Professor's new book explores rise of post-WWI black political movement

Professor's new book explores rise of post-WWI black political movement

In a new book, Adam Ewing, Ph.D., examines the rise and spread of Garveyism — a race-first political movement led by Jamaican activist Marcus Garvey — across the United States, the Caribbean and Africa following World War I.

Ewing, an assistant professor in the Department of African American Studies in Virginia Commonwealth University's College of Humanities and Sciences, recently discussed the book, “The Age of Garvey: How a Jamaican Activist Created a Mass Movement and Changed Global Black Politics,” and explained how Garvey's story can deepen our understanding of the intersection of racial identity, power and political mobilization.

Tell me a little about Marcus Garvey. Who was he, and why is it important to understand his story?

Marcus Garvey was a Jamaican-born printer, entrepreneur and activist. He came of age around the turn of the century, during an era in race relations that is known as “The Nadir,” a period characterized by the implementation of Jim Crow segregation in the United States and the expansion of colonial rule across most of Africa. In 1916, Garvey set sail for the United States and quickly established himself as the leading figure of the World War I-era “New Negro” movement. His organization, the Universal Negro Improvement Association, demanded that Africa be returned to the Africans, and sought to mobilize people of African descent from all over the world to bring this about. This organizing was remarkably successful: At its height, the UNIA claimed millions of followers in the United States, Canada, the Caribbean, South America, Europe and Africa. The influence of Garveyism’s spread was profound. The period following World War I was, as my book’s title suggests, an age of Garvey.

What exactly was the Garveyism movement? What were its goals? And what did it achieve?

Garveyites endeavored to unite peoples of African descent who had been scattered across the world by the global slave trade. They argued that this would hasten the liberation of Africa, which they viewed as a precondition to the liberation of black people everywhere. The flashiest manifestation of this project was the Black Star Line, a joint-stock transoceanic shipping line intended to marshal the combined economic resources of the race and to demonstrate its nascent industrial might. Yet it was the more understated elements of the Garveyite program that gave it its enduring importance: organization-construction, institution-building and consciousness-raising.

Does Garvey's legacy continue to resonate today? In what ways?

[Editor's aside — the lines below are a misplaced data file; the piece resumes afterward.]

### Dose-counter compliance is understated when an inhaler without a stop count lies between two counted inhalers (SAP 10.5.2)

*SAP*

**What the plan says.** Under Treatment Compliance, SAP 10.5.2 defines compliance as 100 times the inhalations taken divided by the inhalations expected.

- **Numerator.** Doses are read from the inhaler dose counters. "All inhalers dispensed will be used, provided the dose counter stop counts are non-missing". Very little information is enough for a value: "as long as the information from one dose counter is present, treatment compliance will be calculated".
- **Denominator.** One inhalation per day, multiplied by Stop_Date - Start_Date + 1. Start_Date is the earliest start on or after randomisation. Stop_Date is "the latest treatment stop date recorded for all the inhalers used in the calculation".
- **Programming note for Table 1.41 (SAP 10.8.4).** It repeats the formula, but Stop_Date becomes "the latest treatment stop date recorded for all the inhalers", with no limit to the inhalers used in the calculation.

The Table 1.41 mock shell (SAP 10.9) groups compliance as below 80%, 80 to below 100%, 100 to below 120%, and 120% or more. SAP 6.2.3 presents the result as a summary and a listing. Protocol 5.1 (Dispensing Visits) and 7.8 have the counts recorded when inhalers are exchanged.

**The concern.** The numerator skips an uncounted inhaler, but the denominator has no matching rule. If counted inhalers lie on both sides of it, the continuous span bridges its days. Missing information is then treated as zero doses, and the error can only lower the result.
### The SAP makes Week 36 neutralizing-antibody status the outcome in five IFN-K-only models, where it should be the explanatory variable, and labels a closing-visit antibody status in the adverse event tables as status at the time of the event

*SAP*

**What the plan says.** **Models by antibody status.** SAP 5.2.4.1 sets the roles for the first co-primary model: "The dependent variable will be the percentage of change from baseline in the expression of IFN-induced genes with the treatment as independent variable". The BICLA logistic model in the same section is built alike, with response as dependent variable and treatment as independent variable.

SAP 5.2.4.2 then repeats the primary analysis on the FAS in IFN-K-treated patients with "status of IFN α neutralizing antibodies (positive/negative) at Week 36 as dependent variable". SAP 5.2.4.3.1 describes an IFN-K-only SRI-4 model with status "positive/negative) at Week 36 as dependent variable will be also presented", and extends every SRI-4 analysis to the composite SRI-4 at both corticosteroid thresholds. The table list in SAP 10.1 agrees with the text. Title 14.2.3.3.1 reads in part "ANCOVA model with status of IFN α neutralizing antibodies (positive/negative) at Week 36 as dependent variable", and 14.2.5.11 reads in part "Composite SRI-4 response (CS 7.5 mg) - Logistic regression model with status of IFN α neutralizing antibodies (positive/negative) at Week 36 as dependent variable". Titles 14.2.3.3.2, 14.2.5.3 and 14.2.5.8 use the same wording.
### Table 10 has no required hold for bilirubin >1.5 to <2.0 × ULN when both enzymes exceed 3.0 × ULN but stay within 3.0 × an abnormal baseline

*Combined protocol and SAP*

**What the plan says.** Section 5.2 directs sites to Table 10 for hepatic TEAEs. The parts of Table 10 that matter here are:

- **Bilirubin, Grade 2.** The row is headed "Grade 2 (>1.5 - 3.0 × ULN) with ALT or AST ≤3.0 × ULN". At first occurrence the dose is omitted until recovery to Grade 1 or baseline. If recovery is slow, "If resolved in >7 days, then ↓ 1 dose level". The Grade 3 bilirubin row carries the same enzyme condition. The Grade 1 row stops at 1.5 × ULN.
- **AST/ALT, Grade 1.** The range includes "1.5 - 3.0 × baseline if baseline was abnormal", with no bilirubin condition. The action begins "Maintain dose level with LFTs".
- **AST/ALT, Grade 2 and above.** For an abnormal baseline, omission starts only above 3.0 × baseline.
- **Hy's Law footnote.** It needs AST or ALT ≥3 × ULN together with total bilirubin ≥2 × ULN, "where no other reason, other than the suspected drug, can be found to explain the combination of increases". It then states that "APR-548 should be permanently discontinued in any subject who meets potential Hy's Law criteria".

Following the decline of organizational Garveyism, the movement continued to resonate across the United States, Africa and the Caribbean. Men and women who had grown up in the Garvey movement assumed leading roles in black nationalist, civil rights, trade union, pan-African and African-nationalist organizations. When he was a boy in Lansing, Michigan, Malcolm X was brought to local UNIA meetings by his father. Several African heads of state paid tribute to Garvey by noting his influence of their political development. Garveyism had a formative influence on the early years of South Africa’s African National Congress. In the Caribbean, beyond its resonance in anti-colonial and labor struggles, Garveyism helped give birth to Rastafarianism and is often referenced in reggae music.

What led you to become interested in this topic?

I was drawn to Garvey because I was interested in the mechanics of mass mobilization. I was also interested in the movement’s global reach, and what this meant for black communities confronting seemingly intractable situations in communities spread across continents.

How would you describe this book's central argument?

Garveyism is best remembered as a flamboyant “Back-to-Africa” movement that exploded onto the scene in post-World War I Harlem, galvanized people with flashy parades, costumes and ostentatious business schemes, and then collapsed under its own pretensions quickly thereafter. I argue that, far from a flash-in-the-pan, Garveyism was deeply rooted in black intellectual, social and cultural traditions; enjoyed a sustained and dynamic life as a political practice; and had a resonance in projects as diverse as rural organizing in the Jim Crow South, Caribbean labor politics, southern African millennial religious revivalism and Kikuyu ethnic nationalism in Kenya. Garveyism was the dominant form of black political expression between the world wars.

How does this project fit into your larger body of scholarship?

My work broadly focuses on the intersection of racial identity, power and political mobilization. Studying Garveyism taught me a lot about all three, and I hope it will prove instructive to others as well.

 

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Adam Ewing, Ph.D.
Adam Ewing, Ph.D.